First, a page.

Ryan O’Neill, An Australian short story (#Review)

If you haven’t heard of this story by Ryan O’Neill, you are in for a surprise. It was first published in The Lifted Brow, an online literary magazine, in 2012. Its title tells you nothing, but, before I tell you more, I should introduce Ryan O’Neill for those who haven’t heard of him.

I had heard of O’Neill, but I hadn’t read him, which was one reason I chose this story to read. He came to my notice when his tricksy novel, Their brilliant careers: The fantastic lives of sixteen extraordinary Australian writers, appeared on the scene in 2016. It was shortlisted for the 2017 Miles Franklin and NSW Premier’s Literary Awards, and won the Prime Minister’s Literary Award that same year. As publisher Black Inc writes on its website, it’s “a hilarious novel in the guise of sixteen biographies of (invented) Australian writers”. You can see what I mean about tricksy.

Well, hold that thought, because his earlier-written short story, “An Australian short story” is tricksy in a different way. Instead of inventing sixteen Australian authors, this story is entirely composed of lines from short stories and poems by Australian writers, written between 1850 to 2011. The source works are an eclectic bunch, and include writers as diverse as Henry Lawson and Angelo Loukakis, as Rosa Praed and Thea Astley, and so on. You get the gist.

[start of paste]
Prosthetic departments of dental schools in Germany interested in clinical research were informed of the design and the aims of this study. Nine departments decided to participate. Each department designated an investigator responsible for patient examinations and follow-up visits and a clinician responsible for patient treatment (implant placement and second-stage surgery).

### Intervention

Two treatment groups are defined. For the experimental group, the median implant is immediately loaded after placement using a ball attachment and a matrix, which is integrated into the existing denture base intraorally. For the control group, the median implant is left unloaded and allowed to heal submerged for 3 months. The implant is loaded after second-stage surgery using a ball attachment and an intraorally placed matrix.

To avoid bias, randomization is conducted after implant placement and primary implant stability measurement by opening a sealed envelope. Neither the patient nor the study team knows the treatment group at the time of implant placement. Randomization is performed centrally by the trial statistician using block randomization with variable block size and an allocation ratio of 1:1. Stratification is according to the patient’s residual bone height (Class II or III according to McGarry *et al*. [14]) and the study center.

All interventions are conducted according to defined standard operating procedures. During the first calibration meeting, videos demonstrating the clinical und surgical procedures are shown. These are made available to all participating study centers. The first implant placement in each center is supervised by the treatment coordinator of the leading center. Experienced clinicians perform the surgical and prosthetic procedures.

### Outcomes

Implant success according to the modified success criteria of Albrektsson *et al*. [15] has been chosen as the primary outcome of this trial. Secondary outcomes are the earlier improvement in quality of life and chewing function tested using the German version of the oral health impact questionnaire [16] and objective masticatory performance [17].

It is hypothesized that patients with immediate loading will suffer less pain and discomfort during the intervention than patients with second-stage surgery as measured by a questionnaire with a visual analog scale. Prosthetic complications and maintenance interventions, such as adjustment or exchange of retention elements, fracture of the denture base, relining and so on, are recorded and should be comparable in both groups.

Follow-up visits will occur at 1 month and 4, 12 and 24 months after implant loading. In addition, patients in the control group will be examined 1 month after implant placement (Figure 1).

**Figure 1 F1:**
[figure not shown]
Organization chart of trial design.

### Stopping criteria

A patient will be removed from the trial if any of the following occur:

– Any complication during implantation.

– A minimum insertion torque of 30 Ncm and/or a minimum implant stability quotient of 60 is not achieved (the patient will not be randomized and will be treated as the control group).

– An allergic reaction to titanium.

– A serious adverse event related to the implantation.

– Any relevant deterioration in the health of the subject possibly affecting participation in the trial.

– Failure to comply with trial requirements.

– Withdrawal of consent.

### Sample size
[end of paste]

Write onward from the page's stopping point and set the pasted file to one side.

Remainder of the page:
There are 149 of them, every one footnoted so you know exactly where they have come from. Some are as short as one word, such as “Goodbye” (from JMS Foster’s “I do love to be beside the seaside”), “–What?” (from Kate Grenville’s “Having a wonderful time”) and “Yes”, at least twice (from H. Drake-Brockman’s “The price” and Morris Lurie’s “Running nicely”, for example). You gotta laugh!

Others, though, are longer, like “And she lay beside him, separated by knowledge which he did not share, of something sinister; of wounding, of unhappiness, and of pain” (from “Winter Nelis” by Elizabeth Jolley).